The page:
Charcot Marie Tooth is a hereditary neuromuscular disorder which affects the peripheral nerves. It is also known as Peroneal Muscular Atrophy. While not a form of muscular dystrophy, CMT has things in common with a few muscular dystrophy flavors.

CMT Factoids:

  • is one of the most common (some say THE most common) hereditary neurological disorders. 1 in ever 2,500 people in the USA are said to suffer from CMT.
  • is usually diagnosed in late childhood/early adulthood.
  • symptoms usually include: foot deformities (a very high arch is common, or completely flat feet, or 'claw toes'), difficulties with walking.
  • disorder has two common varieties: in type I, nerves in arms and legs thicken and/or gain an abnormal fatty covering on nerve fibers. Therefore, the speed at which nervous impulses are conducted is reduced. In type II, the central part of the nerve deteriorates. There is no reduction of speed at which nervous impulses travel, but you lose some nerves, so to speak.

    In either case, the impaired functioning of the nervous system in the outer limbs (feet, hands, arms, legs) are the source of the aforementioned foot deformities and difficulties with walking.

  • symptoms often worsen as you age, due to progressive deterioration of peripheral nerves in arms and legs.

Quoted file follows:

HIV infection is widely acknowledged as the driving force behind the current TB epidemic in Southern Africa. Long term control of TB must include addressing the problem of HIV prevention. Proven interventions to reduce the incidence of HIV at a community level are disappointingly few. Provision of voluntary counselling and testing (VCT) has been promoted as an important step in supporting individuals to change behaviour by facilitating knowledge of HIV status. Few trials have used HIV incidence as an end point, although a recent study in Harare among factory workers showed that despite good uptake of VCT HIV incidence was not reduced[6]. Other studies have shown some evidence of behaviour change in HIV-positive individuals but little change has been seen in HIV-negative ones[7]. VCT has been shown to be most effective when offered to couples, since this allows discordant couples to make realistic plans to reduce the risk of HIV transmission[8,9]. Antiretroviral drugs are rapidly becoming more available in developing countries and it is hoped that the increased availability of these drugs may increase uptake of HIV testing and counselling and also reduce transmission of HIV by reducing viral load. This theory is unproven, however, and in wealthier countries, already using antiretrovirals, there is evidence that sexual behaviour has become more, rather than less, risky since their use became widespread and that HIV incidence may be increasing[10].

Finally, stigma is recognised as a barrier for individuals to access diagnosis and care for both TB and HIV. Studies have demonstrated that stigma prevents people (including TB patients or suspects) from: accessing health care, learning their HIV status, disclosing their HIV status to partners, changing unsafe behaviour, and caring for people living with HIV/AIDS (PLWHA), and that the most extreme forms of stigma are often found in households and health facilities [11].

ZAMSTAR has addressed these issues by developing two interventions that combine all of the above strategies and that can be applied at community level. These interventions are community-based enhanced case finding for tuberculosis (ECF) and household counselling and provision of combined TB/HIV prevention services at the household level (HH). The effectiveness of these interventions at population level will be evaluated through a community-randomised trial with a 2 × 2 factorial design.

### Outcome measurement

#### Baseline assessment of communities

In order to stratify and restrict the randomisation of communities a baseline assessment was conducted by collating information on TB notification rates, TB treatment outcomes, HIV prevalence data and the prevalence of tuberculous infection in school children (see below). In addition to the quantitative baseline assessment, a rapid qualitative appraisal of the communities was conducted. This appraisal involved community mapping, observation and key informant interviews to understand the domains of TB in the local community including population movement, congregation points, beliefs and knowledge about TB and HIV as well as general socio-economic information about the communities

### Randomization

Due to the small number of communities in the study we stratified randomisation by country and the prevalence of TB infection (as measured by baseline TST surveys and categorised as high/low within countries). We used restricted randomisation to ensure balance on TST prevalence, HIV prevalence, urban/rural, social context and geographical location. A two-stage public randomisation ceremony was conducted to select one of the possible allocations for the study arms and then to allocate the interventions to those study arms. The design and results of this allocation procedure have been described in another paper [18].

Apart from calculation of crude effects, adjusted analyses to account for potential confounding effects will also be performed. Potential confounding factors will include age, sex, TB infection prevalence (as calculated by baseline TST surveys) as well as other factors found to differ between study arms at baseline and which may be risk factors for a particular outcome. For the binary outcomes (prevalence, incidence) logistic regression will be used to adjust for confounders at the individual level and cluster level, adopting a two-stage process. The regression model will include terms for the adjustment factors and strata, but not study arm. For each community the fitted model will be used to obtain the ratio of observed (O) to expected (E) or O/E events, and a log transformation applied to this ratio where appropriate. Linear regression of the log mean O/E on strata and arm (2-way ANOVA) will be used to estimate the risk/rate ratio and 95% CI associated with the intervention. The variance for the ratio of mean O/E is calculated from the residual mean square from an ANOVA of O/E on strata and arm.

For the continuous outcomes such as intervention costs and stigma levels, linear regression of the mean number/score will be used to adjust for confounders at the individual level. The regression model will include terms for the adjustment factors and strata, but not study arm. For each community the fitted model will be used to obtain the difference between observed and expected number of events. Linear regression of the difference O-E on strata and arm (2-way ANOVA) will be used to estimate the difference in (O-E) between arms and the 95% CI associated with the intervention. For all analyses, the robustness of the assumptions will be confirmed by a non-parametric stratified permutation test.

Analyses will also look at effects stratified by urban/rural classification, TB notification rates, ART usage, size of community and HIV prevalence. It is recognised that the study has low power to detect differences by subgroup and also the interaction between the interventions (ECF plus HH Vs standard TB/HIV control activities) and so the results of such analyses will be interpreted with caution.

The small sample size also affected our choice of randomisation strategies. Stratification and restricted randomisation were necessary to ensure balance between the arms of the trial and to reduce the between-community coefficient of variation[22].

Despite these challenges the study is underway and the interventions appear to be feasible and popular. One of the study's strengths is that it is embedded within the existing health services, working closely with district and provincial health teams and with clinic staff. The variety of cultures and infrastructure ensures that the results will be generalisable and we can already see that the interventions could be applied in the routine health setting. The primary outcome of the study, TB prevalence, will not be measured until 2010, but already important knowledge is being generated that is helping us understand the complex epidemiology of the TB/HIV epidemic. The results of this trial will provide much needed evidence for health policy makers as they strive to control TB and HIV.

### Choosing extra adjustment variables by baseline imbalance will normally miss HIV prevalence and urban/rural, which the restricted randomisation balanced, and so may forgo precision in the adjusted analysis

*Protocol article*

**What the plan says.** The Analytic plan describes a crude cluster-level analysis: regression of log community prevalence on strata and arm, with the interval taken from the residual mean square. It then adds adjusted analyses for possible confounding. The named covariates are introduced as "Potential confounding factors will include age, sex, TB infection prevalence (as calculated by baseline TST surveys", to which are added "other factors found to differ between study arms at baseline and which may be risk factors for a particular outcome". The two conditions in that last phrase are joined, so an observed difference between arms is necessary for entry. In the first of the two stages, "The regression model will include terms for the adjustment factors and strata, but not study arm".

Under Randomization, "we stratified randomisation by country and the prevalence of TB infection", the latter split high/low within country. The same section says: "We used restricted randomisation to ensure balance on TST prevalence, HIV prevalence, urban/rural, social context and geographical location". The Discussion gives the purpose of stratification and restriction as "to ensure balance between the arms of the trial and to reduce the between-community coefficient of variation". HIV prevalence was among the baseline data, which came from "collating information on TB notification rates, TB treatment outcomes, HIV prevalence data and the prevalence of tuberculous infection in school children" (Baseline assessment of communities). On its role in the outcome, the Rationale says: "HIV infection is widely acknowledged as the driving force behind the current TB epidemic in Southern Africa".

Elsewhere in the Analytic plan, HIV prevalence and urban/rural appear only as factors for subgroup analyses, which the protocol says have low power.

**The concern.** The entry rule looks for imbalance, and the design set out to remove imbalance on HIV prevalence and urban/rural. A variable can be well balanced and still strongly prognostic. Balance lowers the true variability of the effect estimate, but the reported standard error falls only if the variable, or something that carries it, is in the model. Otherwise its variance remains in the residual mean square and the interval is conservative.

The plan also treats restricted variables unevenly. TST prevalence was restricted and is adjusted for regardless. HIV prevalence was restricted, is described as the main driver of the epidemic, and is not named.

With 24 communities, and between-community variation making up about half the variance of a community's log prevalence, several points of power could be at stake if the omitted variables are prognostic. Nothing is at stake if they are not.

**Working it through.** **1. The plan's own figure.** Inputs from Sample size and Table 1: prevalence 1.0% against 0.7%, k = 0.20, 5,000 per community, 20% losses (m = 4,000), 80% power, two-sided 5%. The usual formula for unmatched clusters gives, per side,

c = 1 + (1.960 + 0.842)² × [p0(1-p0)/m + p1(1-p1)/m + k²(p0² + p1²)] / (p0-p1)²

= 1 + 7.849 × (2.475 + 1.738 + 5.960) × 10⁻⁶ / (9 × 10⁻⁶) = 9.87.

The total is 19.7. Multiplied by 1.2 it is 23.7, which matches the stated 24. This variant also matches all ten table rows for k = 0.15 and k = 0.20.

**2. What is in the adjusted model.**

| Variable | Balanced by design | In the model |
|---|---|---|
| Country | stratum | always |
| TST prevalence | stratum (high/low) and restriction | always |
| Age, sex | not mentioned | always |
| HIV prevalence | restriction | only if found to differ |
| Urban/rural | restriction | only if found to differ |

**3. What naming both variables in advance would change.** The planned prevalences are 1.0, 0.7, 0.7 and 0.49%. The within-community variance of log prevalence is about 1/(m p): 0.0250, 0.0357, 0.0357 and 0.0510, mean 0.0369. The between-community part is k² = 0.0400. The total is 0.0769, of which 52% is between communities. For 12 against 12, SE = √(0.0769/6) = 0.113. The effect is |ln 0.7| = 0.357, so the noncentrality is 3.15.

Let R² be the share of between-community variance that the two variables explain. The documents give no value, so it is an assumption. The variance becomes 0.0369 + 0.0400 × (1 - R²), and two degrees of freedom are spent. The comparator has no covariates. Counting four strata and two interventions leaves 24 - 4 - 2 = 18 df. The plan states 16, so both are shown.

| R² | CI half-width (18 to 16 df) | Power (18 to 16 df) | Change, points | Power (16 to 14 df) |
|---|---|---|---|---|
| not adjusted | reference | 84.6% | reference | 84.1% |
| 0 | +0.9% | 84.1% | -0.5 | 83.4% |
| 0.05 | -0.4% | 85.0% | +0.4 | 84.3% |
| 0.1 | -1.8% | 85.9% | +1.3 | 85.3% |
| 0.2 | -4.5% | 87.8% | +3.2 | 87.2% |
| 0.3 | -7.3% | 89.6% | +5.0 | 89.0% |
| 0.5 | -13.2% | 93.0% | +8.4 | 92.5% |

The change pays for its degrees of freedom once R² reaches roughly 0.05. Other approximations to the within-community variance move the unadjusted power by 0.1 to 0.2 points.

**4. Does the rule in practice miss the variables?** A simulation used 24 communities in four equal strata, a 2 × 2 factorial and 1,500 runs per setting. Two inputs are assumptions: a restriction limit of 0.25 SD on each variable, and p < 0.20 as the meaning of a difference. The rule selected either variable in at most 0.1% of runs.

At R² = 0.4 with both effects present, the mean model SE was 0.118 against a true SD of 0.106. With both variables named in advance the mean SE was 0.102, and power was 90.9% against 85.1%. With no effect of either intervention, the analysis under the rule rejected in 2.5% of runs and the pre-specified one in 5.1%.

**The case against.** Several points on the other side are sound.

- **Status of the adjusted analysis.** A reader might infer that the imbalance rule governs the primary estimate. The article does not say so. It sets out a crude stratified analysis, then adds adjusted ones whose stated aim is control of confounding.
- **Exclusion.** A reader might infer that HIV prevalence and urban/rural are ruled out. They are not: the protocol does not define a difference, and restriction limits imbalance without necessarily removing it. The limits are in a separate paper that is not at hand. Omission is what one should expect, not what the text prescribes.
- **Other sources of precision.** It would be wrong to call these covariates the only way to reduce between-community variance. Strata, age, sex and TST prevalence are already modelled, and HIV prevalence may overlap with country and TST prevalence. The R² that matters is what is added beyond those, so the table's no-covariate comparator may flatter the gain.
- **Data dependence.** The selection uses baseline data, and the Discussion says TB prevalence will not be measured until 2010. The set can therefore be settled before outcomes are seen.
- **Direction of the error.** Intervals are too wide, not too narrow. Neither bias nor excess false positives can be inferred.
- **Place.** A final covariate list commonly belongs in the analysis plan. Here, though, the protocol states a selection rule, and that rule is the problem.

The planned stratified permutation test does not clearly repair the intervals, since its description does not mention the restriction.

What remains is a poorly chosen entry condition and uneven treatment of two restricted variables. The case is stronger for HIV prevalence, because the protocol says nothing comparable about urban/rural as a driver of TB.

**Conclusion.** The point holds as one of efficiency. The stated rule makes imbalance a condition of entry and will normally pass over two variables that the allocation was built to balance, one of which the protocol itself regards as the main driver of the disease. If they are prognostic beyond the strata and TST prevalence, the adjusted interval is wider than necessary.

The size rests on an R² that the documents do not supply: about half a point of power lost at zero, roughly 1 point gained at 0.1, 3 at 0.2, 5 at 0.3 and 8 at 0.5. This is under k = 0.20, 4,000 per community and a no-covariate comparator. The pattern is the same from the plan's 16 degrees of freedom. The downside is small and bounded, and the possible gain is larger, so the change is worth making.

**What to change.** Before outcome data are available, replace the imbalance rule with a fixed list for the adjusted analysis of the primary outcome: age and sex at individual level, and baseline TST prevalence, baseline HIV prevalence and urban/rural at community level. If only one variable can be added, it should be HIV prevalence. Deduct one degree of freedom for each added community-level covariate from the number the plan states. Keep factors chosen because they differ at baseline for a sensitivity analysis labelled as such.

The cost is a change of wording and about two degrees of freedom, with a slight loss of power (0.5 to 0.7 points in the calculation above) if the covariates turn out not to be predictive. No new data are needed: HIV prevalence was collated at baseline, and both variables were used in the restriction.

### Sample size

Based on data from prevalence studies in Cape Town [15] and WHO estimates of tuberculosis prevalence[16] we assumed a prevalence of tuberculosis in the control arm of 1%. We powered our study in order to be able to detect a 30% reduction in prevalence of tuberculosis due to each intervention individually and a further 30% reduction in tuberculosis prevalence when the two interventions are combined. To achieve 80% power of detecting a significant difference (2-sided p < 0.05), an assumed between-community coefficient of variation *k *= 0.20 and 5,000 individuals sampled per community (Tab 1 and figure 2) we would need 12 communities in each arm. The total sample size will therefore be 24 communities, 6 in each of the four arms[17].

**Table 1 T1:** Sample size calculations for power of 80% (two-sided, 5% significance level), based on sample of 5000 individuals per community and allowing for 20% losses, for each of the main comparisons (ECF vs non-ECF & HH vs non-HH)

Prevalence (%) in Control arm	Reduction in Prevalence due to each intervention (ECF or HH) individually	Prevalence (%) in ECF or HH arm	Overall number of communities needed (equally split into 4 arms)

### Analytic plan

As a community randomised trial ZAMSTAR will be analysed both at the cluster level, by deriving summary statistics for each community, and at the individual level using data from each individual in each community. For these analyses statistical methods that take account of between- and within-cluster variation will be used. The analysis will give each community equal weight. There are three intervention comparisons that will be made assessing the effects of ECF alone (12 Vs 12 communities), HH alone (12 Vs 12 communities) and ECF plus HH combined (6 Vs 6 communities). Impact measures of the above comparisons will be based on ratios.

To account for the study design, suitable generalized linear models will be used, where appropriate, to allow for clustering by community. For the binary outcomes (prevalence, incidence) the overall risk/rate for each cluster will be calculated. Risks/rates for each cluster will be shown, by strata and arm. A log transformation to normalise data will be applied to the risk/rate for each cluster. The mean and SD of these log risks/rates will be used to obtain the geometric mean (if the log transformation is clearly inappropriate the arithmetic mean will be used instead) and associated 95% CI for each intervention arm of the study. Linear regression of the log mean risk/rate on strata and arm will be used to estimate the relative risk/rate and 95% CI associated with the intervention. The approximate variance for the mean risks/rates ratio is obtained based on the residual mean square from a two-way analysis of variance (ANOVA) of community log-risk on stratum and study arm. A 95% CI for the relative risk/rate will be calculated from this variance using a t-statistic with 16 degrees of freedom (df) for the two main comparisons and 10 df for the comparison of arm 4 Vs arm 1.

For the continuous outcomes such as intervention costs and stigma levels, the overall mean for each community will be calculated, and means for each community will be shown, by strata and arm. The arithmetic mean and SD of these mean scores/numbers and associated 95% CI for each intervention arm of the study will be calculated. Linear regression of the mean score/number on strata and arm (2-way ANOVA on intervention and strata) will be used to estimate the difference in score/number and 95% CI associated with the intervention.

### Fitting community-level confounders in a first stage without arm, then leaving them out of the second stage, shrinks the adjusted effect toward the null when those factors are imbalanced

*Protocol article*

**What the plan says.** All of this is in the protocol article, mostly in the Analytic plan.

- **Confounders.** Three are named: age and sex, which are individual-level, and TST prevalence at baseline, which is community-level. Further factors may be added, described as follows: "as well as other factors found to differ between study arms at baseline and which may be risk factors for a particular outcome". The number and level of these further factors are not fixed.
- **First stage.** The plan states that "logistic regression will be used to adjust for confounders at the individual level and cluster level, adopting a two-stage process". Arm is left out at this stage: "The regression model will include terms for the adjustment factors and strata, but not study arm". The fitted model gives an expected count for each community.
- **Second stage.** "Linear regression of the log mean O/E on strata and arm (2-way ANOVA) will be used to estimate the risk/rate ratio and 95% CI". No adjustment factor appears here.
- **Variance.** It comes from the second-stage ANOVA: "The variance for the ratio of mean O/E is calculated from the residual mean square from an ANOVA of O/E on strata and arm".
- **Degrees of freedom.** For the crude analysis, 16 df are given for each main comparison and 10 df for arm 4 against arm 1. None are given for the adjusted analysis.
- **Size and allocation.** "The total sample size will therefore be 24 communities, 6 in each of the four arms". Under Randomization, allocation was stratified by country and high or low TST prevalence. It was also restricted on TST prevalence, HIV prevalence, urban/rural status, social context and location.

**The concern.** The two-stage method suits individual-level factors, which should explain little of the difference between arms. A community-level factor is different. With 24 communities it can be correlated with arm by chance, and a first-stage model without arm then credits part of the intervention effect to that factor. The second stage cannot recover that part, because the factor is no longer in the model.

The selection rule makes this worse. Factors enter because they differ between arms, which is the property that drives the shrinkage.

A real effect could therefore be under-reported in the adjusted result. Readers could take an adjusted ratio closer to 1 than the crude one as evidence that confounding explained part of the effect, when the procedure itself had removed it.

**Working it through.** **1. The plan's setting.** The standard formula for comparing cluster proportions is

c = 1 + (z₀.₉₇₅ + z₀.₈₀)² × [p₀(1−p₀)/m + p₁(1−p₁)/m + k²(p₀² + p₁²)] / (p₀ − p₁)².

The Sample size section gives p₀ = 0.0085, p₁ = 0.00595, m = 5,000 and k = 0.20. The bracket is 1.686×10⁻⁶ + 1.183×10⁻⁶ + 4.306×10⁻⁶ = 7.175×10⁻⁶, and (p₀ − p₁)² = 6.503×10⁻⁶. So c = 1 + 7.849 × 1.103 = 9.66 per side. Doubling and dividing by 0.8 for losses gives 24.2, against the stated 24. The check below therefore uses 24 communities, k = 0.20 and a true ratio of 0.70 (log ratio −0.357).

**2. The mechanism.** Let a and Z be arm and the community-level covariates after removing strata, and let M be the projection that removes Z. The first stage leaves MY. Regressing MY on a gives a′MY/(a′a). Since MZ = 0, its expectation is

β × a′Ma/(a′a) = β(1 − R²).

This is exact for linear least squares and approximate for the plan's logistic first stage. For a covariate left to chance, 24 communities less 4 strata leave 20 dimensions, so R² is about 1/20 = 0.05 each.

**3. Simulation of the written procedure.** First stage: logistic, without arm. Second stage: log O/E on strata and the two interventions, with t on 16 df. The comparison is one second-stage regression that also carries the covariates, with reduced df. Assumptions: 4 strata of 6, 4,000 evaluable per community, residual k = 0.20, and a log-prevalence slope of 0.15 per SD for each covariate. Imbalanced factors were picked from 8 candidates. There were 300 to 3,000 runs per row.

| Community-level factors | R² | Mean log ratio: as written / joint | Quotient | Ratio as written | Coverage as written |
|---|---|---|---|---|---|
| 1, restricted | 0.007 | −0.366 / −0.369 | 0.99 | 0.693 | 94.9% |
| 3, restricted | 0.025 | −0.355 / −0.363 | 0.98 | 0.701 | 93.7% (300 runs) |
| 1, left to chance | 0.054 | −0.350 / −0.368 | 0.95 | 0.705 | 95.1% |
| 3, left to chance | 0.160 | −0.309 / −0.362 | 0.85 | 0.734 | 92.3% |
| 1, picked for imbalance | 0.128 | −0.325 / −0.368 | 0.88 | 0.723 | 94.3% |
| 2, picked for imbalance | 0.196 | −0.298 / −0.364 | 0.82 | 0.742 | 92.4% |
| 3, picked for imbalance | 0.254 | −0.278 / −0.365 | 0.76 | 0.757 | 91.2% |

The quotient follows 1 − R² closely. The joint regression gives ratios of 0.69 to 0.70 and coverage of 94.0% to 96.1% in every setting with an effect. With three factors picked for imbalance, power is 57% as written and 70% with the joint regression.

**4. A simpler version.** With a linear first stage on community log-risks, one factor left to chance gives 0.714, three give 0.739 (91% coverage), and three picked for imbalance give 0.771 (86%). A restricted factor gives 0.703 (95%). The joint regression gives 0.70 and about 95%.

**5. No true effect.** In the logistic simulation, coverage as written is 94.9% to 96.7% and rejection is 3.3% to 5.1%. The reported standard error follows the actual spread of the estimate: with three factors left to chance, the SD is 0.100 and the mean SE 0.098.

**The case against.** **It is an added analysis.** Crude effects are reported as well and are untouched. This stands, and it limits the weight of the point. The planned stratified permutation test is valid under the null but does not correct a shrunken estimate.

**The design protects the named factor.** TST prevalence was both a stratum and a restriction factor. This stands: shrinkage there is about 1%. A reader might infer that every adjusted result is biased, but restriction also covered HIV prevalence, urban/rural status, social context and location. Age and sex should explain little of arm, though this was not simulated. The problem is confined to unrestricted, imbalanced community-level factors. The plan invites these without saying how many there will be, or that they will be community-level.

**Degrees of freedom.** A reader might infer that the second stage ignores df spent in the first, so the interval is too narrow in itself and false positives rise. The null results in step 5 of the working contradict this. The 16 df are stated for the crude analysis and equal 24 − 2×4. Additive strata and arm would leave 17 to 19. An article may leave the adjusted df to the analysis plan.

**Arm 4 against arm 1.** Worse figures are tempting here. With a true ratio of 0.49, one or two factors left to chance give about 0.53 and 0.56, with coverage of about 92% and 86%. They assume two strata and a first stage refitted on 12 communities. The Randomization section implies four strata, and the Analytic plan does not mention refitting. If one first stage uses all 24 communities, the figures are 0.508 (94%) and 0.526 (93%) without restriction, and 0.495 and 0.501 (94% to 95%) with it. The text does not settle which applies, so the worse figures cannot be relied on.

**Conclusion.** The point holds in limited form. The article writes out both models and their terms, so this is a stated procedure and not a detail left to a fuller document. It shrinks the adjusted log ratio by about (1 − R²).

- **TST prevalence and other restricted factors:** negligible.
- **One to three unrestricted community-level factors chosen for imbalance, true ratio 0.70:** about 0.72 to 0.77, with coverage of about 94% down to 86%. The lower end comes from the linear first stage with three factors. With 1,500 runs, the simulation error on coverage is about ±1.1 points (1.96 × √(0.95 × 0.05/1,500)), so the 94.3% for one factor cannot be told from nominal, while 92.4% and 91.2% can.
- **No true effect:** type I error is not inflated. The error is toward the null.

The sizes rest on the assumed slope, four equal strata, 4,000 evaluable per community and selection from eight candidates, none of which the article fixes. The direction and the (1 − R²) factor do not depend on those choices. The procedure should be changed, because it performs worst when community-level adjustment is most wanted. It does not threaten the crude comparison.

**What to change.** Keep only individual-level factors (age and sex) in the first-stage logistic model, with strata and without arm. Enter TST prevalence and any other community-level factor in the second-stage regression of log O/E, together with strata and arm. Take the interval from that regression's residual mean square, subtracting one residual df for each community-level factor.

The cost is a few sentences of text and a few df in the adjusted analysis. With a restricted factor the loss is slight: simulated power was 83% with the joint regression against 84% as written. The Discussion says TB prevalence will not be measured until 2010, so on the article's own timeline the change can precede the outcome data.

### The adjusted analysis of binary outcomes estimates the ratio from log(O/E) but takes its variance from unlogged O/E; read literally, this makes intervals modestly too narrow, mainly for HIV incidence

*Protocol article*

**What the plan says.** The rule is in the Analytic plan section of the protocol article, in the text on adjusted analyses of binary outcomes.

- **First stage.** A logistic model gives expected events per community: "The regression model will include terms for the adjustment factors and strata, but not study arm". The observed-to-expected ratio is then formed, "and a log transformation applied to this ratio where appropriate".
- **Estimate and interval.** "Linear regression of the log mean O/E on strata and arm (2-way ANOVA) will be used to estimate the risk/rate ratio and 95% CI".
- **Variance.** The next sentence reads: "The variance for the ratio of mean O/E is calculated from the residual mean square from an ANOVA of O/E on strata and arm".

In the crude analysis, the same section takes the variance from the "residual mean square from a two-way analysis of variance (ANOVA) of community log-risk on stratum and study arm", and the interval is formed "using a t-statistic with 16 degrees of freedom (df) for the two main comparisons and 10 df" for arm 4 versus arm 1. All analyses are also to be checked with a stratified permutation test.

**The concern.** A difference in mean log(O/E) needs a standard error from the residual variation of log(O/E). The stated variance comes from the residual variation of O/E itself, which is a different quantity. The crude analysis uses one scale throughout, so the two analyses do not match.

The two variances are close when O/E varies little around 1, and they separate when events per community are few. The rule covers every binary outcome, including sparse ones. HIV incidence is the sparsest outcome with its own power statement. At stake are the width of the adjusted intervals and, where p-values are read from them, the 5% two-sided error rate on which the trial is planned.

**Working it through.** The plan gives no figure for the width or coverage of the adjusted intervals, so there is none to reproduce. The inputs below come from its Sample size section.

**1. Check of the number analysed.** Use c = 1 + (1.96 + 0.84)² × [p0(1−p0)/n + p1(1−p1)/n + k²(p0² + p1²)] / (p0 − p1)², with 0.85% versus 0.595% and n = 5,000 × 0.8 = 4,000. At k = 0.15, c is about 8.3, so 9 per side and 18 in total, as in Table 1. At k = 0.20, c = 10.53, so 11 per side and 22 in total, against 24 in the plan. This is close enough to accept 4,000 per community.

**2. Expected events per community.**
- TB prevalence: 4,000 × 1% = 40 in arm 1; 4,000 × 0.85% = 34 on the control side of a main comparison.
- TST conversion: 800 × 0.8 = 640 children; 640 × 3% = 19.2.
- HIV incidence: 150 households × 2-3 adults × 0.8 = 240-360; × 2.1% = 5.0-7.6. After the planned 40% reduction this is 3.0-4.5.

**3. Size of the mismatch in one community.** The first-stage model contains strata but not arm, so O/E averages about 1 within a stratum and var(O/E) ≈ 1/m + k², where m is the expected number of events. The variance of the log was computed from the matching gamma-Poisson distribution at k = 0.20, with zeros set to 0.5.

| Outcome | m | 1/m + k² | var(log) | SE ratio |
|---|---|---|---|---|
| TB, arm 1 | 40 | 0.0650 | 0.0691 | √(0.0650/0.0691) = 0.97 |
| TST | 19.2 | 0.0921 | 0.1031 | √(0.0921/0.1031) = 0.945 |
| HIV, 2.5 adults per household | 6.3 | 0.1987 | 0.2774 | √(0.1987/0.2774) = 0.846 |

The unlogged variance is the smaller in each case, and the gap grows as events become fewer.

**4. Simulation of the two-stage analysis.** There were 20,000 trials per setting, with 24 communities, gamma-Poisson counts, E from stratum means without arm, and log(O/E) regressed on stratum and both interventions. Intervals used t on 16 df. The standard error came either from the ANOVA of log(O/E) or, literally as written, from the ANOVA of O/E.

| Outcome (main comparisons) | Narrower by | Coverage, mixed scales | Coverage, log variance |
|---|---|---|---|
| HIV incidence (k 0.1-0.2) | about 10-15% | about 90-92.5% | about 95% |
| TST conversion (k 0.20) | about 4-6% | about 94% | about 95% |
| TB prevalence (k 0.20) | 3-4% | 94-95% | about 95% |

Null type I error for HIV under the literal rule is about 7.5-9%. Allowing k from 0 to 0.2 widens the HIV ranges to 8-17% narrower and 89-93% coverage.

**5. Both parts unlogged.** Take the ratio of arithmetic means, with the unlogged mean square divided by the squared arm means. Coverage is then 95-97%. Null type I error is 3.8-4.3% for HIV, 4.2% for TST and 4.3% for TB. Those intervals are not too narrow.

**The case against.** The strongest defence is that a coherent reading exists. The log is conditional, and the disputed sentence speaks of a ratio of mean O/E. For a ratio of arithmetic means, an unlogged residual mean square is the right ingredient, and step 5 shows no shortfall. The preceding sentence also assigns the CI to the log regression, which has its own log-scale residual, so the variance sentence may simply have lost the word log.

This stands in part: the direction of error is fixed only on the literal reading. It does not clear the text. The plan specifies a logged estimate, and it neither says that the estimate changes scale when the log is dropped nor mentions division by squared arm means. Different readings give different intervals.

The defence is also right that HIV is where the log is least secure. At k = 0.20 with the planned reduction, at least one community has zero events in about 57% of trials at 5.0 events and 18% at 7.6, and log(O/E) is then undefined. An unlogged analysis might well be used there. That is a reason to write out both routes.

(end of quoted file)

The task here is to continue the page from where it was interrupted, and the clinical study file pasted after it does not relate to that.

• does not affect lifespan, and only rarely do those with CMT need crutches/wheelchairs. does not affect or impair intellectual functioning.
  • has no "cure", but the gene for type I CMT has been isolated, and a great deal of research is being done on genetic therapy for CMT. for now, physical therapy and various forms of leg braces and support for weakened limbs are what is available.
  • the disease is hereditary, but symptoms can vary wildly within a family.

information largely gleaned from the Charcot-Marie-Tooth Association.

Basically, if you have CMT, your lifestyle and career choices are somewhat hampered; you will probably not be able to become a musician (which needs a great deal of manual dexterity), or an acrobat (needs extraordinary strength and agility, both of which are impacted by CMT). However, since mobility is usually not severely impaired, and those with CMT have a fully functional brain, pretty much every semi-sedentary life path is still open to them. And sports are usually not a problem, as long as you realize that you'll never be a professional athlete.

CMT is much more frustrating to have as a child than an adult; many are not diagnosed until very late in their adolescence, and they spend their childhood wondering why the heck they are (comparitively) weaklings.